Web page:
In The New York Times, “Buzzr Presents the Evolution of Game Shows and Ourselves,” reviews what we can learn about society by watching a shows and commercial on a new retro-television network.
Watch a sampling and, besides enjoying some quirky nostalgia, you’ll almost certainly conclude that we humans are much quicker to adapt and innovate than we used to be…
Watch this kind of fare and you realize just how much of the game-show universe is built on a few slender sticks, chief among them the knowledge of trivia. And you sometimes realize just how fleeting trivia can be. On the pilot for “TKO” (Tuesday night), a show that never made it to series, the questions include, “In the popular TV commercial, whose voice and image are currently seen as the newest, hottest California raisin?” The answer:Michael Jackson.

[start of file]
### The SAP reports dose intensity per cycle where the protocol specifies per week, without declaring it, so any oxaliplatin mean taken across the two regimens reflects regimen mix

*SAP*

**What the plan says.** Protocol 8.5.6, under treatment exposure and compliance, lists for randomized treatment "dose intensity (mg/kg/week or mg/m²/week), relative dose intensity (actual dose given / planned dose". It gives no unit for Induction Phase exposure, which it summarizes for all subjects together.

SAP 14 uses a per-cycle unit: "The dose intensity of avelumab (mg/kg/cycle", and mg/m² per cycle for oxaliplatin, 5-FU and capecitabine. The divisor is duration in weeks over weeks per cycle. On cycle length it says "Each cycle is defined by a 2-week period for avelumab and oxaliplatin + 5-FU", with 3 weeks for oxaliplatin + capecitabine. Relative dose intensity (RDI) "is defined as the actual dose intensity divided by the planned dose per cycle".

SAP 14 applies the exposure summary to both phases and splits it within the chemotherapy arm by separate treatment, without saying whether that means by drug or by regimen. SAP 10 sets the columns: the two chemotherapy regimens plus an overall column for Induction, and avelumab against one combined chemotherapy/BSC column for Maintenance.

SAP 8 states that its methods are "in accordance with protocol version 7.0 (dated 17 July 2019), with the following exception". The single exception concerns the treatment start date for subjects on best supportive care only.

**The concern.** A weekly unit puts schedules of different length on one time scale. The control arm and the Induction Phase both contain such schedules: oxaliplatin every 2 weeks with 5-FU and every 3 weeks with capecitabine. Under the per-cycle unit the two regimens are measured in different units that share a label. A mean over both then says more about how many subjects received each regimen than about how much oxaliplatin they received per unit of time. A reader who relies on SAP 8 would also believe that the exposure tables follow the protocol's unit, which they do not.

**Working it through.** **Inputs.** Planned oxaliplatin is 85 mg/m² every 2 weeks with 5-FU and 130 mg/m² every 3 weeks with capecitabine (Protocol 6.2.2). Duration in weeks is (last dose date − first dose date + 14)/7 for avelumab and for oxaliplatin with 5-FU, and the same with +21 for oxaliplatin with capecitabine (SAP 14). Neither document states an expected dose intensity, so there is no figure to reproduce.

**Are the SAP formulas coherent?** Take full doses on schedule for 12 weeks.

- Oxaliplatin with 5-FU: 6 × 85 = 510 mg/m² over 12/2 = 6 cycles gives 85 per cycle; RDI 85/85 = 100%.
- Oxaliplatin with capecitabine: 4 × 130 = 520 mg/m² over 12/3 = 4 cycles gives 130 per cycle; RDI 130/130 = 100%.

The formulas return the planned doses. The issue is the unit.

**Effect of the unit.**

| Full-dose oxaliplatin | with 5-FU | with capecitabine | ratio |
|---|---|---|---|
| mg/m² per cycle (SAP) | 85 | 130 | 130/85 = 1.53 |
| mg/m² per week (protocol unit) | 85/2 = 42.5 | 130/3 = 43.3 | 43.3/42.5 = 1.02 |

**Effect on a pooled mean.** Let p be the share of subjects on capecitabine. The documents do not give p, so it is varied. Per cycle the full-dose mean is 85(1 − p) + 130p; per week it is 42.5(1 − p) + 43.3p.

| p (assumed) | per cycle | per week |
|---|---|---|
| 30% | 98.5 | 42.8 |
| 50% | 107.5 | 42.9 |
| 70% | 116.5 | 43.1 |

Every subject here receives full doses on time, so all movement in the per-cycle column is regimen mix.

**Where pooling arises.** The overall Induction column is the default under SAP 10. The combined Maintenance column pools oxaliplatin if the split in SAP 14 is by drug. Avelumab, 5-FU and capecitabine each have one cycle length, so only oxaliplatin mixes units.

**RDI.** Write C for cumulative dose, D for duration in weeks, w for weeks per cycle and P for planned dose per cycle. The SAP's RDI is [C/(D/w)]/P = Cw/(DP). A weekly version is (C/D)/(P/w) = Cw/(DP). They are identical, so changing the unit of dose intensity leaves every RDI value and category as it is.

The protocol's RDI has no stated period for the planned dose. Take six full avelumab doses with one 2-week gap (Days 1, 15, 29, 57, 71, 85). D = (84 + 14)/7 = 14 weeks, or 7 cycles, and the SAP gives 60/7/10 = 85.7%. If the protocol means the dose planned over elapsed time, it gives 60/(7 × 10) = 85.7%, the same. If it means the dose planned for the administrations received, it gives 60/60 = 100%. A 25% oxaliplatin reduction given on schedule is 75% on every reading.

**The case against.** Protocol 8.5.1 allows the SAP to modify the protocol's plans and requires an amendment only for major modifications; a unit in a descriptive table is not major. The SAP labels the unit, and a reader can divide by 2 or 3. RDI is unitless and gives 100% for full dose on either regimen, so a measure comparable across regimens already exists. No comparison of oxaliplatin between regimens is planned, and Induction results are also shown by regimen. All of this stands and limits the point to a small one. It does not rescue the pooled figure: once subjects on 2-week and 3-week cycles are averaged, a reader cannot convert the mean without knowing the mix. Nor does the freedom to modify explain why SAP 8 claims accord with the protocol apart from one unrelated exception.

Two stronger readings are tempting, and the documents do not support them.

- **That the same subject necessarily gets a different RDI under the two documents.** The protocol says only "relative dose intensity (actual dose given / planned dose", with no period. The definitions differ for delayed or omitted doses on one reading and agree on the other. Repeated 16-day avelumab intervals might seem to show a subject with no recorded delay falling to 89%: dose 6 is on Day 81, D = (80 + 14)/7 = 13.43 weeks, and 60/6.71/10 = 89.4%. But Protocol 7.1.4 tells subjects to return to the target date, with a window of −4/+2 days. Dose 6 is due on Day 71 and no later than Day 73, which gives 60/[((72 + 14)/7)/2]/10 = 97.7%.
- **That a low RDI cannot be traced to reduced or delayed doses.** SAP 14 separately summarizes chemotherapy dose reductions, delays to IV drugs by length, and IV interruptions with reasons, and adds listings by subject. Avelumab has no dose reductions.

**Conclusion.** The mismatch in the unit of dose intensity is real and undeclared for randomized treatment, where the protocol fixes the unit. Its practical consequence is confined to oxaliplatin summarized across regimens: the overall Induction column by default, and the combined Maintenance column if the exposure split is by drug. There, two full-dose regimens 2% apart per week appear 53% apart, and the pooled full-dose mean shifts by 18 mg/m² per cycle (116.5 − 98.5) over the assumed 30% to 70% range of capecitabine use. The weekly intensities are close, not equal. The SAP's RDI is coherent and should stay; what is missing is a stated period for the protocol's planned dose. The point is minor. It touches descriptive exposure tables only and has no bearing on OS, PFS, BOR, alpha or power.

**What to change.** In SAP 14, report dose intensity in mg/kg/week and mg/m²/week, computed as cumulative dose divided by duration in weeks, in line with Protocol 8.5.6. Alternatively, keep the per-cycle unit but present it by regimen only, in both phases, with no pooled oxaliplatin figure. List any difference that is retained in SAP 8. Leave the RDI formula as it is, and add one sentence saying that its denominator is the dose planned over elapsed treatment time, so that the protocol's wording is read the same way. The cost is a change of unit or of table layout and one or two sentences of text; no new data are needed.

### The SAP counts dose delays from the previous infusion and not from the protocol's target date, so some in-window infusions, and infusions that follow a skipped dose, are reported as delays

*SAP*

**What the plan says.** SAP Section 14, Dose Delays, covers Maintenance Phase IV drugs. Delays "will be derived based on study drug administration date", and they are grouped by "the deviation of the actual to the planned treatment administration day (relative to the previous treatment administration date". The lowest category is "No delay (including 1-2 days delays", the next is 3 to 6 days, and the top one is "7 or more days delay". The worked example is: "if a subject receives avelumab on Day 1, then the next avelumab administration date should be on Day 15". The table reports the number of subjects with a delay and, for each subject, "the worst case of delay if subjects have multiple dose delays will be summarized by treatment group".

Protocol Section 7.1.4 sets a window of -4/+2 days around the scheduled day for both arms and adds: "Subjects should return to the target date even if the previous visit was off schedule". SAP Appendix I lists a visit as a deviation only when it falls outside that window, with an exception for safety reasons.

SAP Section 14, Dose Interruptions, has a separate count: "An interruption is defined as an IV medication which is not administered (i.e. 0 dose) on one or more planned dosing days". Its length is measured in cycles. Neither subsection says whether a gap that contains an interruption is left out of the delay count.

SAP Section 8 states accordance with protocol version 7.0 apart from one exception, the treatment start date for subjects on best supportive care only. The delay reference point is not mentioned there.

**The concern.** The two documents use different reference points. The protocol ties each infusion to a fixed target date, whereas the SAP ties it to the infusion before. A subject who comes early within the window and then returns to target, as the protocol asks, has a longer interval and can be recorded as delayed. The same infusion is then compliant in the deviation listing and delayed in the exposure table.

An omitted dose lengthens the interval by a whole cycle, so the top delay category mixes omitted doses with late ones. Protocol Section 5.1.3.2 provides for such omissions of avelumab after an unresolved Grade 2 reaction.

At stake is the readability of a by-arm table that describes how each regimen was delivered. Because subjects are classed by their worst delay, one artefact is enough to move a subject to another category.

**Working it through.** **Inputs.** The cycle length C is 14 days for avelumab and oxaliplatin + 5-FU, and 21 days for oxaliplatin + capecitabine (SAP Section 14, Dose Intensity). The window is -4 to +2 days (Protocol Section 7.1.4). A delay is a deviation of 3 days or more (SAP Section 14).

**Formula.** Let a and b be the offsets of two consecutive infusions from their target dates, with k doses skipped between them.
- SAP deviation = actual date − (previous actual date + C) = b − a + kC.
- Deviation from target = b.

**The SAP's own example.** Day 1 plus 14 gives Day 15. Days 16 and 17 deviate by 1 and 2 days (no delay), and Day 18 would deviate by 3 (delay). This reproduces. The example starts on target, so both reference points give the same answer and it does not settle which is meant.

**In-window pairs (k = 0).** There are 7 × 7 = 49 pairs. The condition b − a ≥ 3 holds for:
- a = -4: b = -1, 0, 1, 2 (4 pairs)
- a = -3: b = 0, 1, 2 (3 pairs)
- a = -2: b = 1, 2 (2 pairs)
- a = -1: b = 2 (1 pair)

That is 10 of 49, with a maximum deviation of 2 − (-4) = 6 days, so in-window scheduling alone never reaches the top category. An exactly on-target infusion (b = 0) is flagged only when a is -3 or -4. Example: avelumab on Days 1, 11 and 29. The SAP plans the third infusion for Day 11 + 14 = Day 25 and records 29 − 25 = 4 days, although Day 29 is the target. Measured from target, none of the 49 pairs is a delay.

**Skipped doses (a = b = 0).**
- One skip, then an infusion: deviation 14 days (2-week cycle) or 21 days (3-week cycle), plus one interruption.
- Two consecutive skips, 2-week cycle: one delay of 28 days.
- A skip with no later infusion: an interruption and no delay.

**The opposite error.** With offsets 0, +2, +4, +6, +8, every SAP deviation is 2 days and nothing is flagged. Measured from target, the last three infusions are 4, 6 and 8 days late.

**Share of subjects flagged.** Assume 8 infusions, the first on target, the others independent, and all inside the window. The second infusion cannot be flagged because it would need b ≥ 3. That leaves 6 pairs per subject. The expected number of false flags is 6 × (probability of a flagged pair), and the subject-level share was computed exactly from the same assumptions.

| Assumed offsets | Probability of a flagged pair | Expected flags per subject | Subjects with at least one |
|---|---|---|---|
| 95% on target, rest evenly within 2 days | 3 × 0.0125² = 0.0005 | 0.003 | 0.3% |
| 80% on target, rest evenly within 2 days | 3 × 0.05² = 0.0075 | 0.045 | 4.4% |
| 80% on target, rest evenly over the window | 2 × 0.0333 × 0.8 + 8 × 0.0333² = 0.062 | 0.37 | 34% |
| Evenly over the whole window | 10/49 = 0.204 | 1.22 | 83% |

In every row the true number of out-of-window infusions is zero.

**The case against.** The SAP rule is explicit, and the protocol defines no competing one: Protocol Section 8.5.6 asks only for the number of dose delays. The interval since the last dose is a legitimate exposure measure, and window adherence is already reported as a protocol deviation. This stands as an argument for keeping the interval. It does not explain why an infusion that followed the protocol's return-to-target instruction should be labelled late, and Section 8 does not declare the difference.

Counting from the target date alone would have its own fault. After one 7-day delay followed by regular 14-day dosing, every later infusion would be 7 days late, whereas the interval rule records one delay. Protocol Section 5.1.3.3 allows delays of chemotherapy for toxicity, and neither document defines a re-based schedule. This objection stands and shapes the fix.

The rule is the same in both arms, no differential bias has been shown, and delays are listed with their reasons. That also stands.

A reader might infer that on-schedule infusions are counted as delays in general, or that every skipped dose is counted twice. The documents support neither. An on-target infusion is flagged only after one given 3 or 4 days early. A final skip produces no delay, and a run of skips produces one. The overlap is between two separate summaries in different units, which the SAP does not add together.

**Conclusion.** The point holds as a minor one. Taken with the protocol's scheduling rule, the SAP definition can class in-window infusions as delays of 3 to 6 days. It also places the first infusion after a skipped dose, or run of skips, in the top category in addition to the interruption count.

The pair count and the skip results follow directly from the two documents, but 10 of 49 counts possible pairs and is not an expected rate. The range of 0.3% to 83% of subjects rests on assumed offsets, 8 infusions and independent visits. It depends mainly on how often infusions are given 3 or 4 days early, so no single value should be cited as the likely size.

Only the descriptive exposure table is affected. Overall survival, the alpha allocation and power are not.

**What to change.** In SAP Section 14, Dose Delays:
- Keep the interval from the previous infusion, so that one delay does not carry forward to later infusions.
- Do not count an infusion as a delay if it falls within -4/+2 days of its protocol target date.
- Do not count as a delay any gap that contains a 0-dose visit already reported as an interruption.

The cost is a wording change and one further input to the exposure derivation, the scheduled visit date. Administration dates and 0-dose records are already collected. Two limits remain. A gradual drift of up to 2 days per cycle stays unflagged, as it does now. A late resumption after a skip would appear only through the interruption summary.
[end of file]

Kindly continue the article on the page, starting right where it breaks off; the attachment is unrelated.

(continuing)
In what ways does trivia trigger nostalgia? In what ways do we discount education as trivia?
According to Wikipedia the etymology of the word trivia is actually quite different yet very similar to how we use the term today:
The ancient Romans used the word trivia to describe where one road split or forked into two roads. Trivia was formed from tri (three) and via (road) – literally meaning “three roads”, and in transferred use “a public place” and hence the meaning “commonplace”.